Fast forward another thirty years and we now use PDFs instead of film and we can now use layers, not Text Black, in our page layout software to isolate translations. The translation layer still typically only uses black which is set to overprint but with some careful setting up, images and translated text can be combined more easily and visual effects are possible that were not possible in the old days of Text Black such as mixing text with images whilst still keeping a single plate change for translations.

Image 4

These days printers actually combine the black translation file with the common images and print a cheaper four colour (CMYK) only job, whilst still only needing to change the black plate for different language editions.

I helped DK remove Text Black from their workflow over ten years ago but still find myself advising well known publishers to this day that there really is no technical reason to still be using Text Black in 2016 and in fact it is outdated, unnecessary, confusing and restrictive.

Ken Jones is a publishing software expert with over ten years experience as Technical Production Manager, software trainer and developer at DK and Penguin Group UK. Ken’s company ‘Circular Software’ provides software tools and services for a range of illustrated book publishing customers including Hachette, Macmillan, Penguin Random House, Thames & Hudson and Nosy Crow. Contact Ken via twitter @circularken or www.circularsoftware.com

Why design matters: a photo/twitter blog

On Wednesday night EMC Design kicked off their 25th birthday celebrations in style by partnering with BookMachine to host our event ‘Why design matters: collaborating with your design team’. Our speakers for the night were David Pearson (cover designer behind some of Penguin’s most beautifully designed covers), Dan Franklin (digital publisher at Penguin Random House UK) and Ken Jones (founder of Circular Software).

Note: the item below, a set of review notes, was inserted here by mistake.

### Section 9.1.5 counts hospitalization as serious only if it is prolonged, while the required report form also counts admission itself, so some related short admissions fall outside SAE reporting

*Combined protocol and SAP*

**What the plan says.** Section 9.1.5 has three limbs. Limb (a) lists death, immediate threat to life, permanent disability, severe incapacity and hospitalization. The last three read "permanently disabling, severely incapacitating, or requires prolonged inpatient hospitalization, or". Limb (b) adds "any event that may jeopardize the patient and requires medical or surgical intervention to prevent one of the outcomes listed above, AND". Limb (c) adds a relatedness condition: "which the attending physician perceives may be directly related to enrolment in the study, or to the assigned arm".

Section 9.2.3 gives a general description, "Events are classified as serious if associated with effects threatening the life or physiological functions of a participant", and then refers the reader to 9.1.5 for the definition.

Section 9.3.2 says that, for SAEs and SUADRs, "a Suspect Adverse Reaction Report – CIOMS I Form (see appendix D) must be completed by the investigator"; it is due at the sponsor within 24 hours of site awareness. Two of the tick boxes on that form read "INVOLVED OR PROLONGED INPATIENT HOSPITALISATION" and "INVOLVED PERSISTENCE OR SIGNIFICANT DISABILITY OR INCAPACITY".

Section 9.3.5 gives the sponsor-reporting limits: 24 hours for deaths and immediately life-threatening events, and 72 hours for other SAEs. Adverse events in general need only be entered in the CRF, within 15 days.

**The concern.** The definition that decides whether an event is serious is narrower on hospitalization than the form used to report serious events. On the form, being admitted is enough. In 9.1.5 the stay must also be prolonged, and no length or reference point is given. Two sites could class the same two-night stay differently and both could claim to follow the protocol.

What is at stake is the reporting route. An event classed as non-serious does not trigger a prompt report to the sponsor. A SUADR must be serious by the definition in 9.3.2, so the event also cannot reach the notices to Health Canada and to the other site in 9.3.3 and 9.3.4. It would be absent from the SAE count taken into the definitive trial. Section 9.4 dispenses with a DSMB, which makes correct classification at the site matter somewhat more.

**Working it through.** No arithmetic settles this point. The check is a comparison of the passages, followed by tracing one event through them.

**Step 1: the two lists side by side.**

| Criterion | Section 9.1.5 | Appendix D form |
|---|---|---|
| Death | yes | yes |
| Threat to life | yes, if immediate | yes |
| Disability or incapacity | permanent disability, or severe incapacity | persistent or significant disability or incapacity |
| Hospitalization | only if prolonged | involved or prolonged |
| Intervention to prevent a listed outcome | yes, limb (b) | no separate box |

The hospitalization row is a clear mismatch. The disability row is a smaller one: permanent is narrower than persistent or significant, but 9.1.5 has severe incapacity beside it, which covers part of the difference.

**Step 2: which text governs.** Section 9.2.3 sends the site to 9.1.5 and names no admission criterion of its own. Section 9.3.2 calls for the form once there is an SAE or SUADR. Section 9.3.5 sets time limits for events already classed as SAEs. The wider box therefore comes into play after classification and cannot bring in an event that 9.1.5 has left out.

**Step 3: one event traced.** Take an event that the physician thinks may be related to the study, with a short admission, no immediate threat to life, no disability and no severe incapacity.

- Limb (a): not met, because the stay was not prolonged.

Here’s a round up of this sell-out night through tweets and pics:

Head over to our Facebook page for more photos of the event.


How to create a catalogue automatically using ONIX and InDesign

This is a guest post from Emma Barnes. Emma is co-founder of General Products, and indie publisher Snowbooks. General Products is the company behind FutureBook-award-winning Bibliocloud, the web-based all-in-one publishing management system.

Did you go into publishing so that you could spend your days copying and pasting ever-changing metadata from spreadsheets, emails and databases into InDesign? You did? Great. No need to read on.

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Advance Editions puts final draft in readers’ hands

This week sees the launch of Advance Editions, a platform for crowdsourced editing allowing readers early access to soon-to-be-published books in the hope that they’ll spot any previously missed errors – factual, linguistic or otherwise – or be able to provide any other suggestions on how to improve. The idea is that, having already been professionally edited, books will be uploaded to the site for three months ahead of their official release, with the site’s users able to download either the first half for free or the complete book for a 60% discount on the RRP. Readers can then suggest changes through the site for the authors to make prior to final publication.